*The following footnote was appended on 5 September 2014: An earlier footnote, appended on 1 September, made clear that Jenn Frank had purchased and is a supporter of Zoë Quinn’s work, although this is the first article she has written on the developer and that Frank has also briefly met Anita Sarkeesian. These facts had been included as a footnote by Jenn Frank when she filed her copy before publication but removed by editors because they did not fulfil the criteria for a “significant connection” in line with the Guardian’s editorial guidelines. However, the Guardian wishes to make clear that it was an editorial decision originally to remove the original disclosure, not one made by the author, and we are happy to have restored it in the interests of full disclosure.
Jenn Frank has announced she will be leaving the industry for good, and one look at her Twitter mentions is enough to grasp the gravity of the abuse she has received. Unfortunately this is far from an isolated incident. Frank is not the first, and I am saddened by the suggestion that she may well not be the last.
I’m sure there will be a great deal of disagreement on this matter, as there are still those that believe Jenn Frank is not a victim of brutal injustice. I very strongly believe she is, and I have to question the intentions of those that do not sympathise with her case. I have to say that GamerGate has hundreds of fantastic voices behind it; amazingly well meaning individuals, that are bright and widely tolerant. It is by no means a whitewash of misogyny, almost every single GG supporter I have had the pleasure of conversing with has been incredibly respectful and willing to hear out opposing views, most importantly that have been vigilant in their attempts to keep the tag abuse free. Through my own coverage of the shifting climate, I have been on the receiving end of abuse from both parties, and am qualified to indeed state that the shit talk from Gaters is in no way worse than from those opposing.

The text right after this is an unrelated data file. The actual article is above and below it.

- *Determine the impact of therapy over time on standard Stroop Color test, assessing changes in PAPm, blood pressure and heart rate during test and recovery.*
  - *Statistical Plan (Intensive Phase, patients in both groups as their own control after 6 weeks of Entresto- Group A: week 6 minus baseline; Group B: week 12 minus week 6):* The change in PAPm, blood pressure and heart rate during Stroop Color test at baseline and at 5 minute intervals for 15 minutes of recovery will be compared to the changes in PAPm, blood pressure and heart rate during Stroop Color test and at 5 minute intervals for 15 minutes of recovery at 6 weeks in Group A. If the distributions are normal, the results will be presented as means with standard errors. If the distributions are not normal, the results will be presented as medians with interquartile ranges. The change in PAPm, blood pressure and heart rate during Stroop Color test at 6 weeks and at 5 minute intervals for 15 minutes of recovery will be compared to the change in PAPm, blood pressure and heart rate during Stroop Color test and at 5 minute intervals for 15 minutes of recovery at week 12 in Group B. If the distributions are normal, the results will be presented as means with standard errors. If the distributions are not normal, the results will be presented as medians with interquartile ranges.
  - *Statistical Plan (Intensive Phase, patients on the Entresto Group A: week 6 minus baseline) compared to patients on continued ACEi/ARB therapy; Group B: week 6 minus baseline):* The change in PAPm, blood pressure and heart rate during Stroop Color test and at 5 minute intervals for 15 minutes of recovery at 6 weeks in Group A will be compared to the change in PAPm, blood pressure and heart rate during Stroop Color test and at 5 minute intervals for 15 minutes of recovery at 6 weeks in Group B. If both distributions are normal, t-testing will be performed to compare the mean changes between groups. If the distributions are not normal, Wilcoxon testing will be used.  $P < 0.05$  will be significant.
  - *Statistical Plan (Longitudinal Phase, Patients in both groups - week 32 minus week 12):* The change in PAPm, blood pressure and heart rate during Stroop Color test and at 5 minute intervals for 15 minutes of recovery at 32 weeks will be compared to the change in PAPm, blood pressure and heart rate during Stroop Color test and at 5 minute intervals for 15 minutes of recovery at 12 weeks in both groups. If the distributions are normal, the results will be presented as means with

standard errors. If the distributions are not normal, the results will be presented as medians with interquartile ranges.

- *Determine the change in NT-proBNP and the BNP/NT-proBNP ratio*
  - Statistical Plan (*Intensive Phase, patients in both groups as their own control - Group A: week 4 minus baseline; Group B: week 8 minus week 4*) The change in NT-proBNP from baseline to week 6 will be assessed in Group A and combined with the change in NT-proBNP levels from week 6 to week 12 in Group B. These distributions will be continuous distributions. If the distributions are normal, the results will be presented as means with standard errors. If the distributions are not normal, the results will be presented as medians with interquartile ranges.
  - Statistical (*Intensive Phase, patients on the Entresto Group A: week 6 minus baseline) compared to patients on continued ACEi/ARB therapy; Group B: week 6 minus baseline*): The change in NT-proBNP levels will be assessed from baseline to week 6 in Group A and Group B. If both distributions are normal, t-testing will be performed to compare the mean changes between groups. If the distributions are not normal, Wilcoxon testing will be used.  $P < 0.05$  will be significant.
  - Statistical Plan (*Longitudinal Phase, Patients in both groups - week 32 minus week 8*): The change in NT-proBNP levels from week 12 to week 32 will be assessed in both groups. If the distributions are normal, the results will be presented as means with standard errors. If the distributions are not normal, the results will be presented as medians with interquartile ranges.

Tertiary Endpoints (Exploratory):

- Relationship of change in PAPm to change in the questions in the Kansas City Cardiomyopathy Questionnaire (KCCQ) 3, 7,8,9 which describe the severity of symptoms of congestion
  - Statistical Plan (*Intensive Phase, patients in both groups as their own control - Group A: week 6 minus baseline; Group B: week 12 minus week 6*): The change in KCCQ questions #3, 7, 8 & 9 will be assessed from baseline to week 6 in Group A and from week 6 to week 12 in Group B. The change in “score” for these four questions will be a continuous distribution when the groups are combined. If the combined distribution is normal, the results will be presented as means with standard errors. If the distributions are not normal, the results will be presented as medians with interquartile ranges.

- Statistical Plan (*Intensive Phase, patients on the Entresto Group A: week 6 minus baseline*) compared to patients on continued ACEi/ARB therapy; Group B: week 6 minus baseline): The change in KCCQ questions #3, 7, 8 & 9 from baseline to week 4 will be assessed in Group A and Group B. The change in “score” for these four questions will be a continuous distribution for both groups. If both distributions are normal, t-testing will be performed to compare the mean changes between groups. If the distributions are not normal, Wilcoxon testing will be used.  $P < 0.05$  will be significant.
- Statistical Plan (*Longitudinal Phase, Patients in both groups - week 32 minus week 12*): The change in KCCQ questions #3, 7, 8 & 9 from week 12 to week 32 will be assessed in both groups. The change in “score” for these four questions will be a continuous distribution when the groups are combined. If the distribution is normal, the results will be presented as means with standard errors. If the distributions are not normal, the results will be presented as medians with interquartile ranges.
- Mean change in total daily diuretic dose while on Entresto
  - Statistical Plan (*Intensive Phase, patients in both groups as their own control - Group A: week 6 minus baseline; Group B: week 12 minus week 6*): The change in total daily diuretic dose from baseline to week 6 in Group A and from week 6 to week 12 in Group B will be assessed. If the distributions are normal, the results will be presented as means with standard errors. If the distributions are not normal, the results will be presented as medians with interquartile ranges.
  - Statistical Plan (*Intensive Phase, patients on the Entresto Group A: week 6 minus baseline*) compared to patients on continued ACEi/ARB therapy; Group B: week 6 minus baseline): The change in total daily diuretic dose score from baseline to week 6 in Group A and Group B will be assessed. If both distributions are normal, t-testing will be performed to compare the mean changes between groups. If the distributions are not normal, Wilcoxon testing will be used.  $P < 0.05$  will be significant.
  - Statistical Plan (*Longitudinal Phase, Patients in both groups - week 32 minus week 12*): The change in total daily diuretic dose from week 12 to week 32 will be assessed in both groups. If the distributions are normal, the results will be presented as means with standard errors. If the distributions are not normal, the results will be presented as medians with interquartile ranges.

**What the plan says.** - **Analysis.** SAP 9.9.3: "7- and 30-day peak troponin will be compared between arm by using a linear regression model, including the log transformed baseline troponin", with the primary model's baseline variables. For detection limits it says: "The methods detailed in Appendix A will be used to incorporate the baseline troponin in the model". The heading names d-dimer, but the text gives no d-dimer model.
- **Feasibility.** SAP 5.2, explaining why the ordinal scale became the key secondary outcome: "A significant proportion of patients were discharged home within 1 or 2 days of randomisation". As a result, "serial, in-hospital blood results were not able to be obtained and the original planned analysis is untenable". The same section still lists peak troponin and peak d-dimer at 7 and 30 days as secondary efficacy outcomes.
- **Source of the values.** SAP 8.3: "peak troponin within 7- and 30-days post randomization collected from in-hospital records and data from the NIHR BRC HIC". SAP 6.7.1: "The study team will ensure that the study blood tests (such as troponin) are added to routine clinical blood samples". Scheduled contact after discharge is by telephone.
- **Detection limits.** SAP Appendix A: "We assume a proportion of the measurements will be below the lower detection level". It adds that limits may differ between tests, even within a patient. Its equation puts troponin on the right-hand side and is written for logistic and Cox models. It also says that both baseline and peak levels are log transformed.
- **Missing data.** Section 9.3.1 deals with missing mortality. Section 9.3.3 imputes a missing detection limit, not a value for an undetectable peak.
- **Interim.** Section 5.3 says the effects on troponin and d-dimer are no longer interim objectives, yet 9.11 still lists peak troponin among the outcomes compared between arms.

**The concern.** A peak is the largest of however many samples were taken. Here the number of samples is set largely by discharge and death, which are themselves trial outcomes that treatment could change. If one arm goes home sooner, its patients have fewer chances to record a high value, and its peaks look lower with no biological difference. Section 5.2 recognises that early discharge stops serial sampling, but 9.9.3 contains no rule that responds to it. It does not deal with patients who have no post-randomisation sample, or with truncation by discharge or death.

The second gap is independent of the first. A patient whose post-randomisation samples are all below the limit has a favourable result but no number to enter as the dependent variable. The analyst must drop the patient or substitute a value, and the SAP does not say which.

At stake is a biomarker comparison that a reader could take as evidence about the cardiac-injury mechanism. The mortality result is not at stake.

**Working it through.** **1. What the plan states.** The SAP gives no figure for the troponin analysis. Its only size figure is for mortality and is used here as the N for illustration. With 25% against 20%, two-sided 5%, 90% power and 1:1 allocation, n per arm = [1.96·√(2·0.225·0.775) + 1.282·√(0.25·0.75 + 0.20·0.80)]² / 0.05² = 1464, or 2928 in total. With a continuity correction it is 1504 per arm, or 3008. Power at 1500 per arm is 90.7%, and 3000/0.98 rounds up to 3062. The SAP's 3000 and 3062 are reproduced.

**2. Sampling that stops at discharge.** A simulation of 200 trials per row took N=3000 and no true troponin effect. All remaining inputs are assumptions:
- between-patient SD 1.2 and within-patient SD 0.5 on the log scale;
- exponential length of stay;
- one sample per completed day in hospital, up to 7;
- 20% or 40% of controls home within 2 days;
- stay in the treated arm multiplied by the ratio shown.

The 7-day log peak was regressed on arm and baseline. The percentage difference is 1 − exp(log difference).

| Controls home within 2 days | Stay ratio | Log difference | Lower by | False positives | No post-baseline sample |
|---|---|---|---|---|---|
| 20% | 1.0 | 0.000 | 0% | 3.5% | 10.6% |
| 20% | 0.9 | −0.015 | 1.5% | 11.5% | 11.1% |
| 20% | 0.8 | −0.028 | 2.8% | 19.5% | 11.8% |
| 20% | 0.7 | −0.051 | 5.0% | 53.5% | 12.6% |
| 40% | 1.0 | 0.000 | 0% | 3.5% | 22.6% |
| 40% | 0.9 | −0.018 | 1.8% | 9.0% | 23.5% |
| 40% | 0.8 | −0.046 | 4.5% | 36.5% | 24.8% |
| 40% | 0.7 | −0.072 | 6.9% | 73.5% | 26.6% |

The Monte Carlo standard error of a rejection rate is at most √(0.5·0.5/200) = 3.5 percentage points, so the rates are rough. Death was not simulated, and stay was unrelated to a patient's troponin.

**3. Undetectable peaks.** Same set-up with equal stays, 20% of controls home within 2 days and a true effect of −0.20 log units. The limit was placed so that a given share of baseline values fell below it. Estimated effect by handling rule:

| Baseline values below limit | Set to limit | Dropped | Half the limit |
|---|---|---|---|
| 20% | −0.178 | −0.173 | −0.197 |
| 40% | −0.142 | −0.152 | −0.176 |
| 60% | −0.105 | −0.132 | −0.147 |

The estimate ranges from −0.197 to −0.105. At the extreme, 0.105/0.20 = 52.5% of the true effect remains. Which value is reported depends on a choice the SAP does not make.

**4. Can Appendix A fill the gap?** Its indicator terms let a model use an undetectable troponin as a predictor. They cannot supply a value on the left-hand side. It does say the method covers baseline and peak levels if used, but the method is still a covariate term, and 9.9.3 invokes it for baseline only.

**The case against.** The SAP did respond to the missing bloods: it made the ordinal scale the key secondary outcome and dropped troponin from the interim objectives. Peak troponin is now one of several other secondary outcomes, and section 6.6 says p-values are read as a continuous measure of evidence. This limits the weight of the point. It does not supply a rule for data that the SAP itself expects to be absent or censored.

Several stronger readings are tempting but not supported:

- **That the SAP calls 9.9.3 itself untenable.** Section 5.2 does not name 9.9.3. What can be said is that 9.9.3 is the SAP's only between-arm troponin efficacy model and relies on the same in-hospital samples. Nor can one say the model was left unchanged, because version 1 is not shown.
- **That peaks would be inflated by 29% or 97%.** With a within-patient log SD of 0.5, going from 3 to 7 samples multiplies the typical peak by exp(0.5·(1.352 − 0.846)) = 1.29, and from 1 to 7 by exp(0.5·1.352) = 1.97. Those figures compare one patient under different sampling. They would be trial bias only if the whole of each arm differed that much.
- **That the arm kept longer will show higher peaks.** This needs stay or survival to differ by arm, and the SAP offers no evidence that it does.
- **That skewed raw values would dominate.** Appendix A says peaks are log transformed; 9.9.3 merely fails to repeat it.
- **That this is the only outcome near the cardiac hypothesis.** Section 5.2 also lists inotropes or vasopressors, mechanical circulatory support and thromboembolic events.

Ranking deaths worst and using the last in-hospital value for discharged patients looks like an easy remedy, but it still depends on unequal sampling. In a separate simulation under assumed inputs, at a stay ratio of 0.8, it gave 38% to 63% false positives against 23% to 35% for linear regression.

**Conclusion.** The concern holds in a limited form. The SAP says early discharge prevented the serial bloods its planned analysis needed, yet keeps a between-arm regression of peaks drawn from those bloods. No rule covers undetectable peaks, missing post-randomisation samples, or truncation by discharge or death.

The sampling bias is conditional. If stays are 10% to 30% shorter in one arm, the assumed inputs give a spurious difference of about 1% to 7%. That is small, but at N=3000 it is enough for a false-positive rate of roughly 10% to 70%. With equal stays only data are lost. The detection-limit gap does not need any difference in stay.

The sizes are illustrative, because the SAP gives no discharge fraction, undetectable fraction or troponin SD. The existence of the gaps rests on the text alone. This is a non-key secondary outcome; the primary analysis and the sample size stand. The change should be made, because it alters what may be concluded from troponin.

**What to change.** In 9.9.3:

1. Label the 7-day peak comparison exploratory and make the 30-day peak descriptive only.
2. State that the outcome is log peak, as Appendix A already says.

GamerGate is continually being defined by the abuse that is enacted beyond it, rather than by the voices that maintain it. When discussing the abuse of figures such as Jenn Frank, that has been attributed to the culture, as well as its self-policing attitude, one Gater at the heart of GG said this,
It’s not us, for the most part, but then again, that’s hardly something to be enthusiastic about. These are assholes taking advantage of the movement to stir shit, and even if they are not directly under us, we must take responsibility.
There comes a point when you have to address not the ‘intentions’ of GamerGate, but the actual, real consequences we have witnessed. The name both houses and facilitates abuse, which is simply unacceptable. The abuse of both prominent figures within the industry, as well as individuals gamers has to be the number one concern of anybody in any way invested in this situation, and stricter, more immediate measures must be taken to separate ourselves entirely from those individuals, show them we do not stand with them and shut them down. There may be an inherent divide between the two sides of this hostile culture, however we must be entirely unified in the abolition of abuse within it. At the end of the day, we are all in this industry for the same reason – this is self-destructive, we are simply attacking our own.
Gaming culture and industry critic. A little sharp tongued, and a little short on patience. Follow me on Twitter at @Auseil, or firstname.lastname@example.org to contact me directly.